With football fever well and truly in the air, it’s only right to take a look at the game that best depicted the World Cup down the years. Of course, I know what you’re thinking – it’s FIFA: Road to World Cup 1998. Done.
But if you’ll indulge me, I’d like to put forward a rather personal case for 2010 FIFA World Cup South Africa.
Swept up by the romance of the tournament, on a night we’d been playing five-a-side, three friends came back to mine to put the latest offering (a lucrative rebadging of the previous season’s FIFA…) to the test. Phil, Turner and I had all thought a few games and then we’d call it a night, but my friend Flemo had other ideas. We were all slightly taken aback when he suggested all four of us take on the qualifying campaign (some ten games or so each) before eventually getting to the matter of the main event.
It was 11pm, and we all gazed at each other a little forlornly. Despite being students, without a care in the world, we felt we had to draw the line somewhere. So, we negotiated Flemo down to just a mere full World Cup, which would still potentially amass to a hell of a lot of game time.
As you can imagine, we all picked some of football’s heavyweights for this gaming experience which occurred just once every four years. So, I went with England (okay, so more lightweight in my case), Phil was Spain, Turner was Argentina, while dear old Flemo picked Brazil. Now Flemo, bless him, who you can probably tell is becoming the star of this tale, is certainly one of life’s triers when it comes to football in video game forms. FIFA, PES (where for a number of years he had a 0.00 win ratio in our uni community) or even Sensible Soccer had never truly allowed him to express his ‘potential’ – he’d struggle to make the relegation places.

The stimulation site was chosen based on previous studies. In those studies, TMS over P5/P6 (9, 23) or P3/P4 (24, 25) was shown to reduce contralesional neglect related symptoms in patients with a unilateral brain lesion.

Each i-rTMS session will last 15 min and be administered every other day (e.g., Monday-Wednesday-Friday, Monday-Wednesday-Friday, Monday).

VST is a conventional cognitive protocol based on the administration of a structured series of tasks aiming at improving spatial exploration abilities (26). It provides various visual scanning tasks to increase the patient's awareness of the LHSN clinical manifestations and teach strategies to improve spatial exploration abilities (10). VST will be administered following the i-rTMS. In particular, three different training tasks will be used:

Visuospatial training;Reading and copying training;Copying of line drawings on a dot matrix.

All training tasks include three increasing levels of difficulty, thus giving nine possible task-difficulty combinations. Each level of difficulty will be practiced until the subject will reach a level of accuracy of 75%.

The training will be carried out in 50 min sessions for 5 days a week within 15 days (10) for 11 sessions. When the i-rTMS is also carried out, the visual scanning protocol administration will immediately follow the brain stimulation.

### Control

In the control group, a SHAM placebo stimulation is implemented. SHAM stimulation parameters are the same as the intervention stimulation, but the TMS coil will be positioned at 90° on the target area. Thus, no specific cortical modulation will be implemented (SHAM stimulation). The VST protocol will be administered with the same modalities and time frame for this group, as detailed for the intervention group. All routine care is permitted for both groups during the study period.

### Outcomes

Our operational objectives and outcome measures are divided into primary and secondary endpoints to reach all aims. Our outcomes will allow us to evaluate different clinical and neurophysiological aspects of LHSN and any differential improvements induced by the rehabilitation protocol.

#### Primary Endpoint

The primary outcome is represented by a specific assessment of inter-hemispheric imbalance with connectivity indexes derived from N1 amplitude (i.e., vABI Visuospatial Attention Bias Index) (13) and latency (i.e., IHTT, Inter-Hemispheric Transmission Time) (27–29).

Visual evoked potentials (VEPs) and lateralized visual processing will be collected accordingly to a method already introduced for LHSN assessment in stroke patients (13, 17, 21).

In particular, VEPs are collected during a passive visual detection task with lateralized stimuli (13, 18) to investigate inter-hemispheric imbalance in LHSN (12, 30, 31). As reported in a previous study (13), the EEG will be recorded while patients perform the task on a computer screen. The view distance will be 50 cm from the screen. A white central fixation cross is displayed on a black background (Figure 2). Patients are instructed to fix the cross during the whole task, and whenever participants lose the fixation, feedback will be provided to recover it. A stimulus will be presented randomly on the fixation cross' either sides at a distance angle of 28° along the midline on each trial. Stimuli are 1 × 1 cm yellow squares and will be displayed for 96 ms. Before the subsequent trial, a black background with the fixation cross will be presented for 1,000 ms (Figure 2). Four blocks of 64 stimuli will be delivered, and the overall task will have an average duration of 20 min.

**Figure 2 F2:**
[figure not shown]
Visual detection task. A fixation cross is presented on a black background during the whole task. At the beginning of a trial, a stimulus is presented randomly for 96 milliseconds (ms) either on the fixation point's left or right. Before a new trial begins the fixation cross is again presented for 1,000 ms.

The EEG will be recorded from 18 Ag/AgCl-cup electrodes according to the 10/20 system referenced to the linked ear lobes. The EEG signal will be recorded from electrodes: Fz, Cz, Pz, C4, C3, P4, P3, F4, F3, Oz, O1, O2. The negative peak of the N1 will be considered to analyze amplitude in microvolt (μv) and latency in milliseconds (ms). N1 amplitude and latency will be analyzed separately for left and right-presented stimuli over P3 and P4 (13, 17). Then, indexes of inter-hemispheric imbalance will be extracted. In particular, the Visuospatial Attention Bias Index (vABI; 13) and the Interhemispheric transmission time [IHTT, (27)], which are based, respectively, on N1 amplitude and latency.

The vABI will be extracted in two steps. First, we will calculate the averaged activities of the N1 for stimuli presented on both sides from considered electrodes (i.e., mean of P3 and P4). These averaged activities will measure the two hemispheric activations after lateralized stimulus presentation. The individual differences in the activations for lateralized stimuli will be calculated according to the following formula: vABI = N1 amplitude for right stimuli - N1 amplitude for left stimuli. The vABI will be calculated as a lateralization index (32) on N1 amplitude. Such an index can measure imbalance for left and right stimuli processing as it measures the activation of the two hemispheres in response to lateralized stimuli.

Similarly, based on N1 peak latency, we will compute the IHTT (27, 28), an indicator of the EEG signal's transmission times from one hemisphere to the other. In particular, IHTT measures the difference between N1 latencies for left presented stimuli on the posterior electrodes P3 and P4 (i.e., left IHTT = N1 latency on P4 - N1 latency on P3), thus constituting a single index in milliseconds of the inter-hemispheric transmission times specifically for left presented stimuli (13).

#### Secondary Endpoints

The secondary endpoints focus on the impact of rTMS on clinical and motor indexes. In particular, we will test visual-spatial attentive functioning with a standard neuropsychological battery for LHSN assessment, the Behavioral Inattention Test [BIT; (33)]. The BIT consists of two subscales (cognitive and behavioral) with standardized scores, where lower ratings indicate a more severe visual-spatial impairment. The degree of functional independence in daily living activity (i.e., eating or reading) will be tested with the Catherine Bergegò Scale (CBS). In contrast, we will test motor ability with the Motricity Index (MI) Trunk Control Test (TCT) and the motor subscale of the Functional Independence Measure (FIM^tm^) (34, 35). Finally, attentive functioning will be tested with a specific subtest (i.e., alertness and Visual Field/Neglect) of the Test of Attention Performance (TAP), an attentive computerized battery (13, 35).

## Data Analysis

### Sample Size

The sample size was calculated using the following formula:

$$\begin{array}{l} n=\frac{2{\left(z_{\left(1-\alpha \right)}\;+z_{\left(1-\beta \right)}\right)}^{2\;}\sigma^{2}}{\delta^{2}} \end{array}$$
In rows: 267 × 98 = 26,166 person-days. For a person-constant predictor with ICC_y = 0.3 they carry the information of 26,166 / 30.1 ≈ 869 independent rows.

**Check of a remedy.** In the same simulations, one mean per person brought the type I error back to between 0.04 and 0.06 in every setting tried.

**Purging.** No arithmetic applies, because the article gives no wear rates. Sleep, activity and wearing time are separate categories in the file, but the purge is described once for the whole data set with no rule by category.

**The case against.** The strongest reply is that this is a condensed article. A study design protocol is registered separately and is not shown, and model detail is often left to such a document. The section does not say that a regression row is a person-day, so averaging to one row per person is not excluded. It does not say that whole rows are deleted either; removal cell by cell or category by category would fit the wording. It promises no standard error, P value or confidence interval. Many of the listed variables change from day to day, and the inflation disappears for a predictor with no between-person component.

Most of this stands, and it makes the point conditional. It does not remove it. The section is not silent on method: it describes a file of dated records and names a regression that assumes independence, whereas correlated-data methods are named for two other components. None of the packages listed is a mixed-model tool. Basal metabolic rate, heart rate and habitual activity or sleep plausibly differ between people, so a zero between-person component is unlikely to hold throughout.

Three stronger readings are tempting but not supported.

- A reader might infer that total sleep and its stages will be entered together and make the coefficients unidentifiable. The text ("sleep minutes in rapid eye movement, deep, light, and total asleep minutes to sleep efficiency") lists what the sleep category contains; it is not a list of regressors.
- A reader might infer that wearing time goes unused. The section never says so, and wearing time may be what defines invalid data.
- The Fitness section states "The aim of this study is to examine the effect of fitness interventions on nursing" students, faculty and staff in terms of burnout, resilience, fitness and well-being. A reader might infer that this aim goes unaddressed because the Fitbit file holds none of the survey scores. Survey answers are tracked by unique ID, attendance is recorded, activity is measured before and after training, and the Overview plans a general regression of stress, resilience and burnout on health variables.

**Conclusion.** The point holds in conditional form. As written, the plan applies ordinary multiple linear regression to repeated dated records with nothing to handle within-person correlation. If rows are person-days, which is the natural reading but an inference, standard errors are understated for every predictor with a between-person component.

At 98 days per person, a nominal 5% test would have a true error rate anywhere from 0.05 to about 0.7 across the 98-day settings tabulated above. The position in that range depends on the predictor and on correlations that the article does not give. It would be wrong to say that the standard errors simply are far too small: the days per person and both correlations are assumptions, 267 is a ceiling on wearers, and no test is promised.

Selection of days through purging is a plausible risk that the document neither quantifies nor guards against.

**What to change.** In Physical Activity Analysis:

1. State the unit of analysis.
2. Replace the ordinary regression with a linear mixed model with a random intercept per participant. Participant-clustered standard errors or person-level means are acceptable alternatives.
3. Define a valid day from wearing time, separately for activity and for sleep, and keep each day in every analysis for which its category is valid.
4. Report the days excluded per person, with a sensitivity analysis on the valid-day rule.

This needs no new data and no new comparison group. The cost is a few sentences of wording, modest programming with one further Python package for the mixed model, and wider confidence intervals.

So, a little concerned, the rest of us the room were relieved to see his mighty Brazil, legends of international football – and the birthplace of Pele, Ronaldo (the fat one) and Neymar – drawn against some of world football’s most mundane of “also-rans” in his group. There was a real collective sigh of relief that he’d get through his group unscathed and then be respectfully put out of his misery in the knockout stages.
For now, it’s worth quickly getting up to speed on the rules we’d put in place. To ease the potential boredom of watching your friends playing FIFA, we decided we’d all take a third of the match each against whoever’s nominated team was playing. At the end of our three group matches, the top teams in each group would progress to the knockout stages – apologies for explaining the format of the World Cup, but that’s for anyone who isn’t football savvy.
So, Argentina, England and Spain had all progressed with ease to the 2010 FIFA World Cup’s last 32, but Brazil, in these rare circumstances, were struggling against the likes of The Dog and Duck with an early exit looking likely. Thankfully, all being friends and Flemo needing just a draw against Zimbabwe to progress, we went all very Sepp Blatter about things and came to an understanding about how Brazil’s bout with Zimbabwe would go.
To our credit, Phil and I played our parts faultlessly; a more boring game of FIFA you could not have wished to see. When the PlayStation 3 pad fell into the hands of Turner is where the dreams of a nation, and a Mancunian’s pride, were shattered. In the 90th minute, after Zimbabwe’s keeper had finished doing timewasting kick-ups in his own box with the score at 0-0, he noticed the run of former Portsmouth and Manchester City striker Benjani – the only player of note in the team – who took one touch before planting the ball in the back of Brazil’s net.
Just seconds later, the referee’s whistle went, prompting tears on the faces of the near-identical looking crowd of Brazilians, all moving in programmed unison, who’d travelled to South Africa. It’s safe to say there were some tears in my living room too – some of sorrow and despair, as well as others of Inbetweeners-like glee from Turner, Phil and I.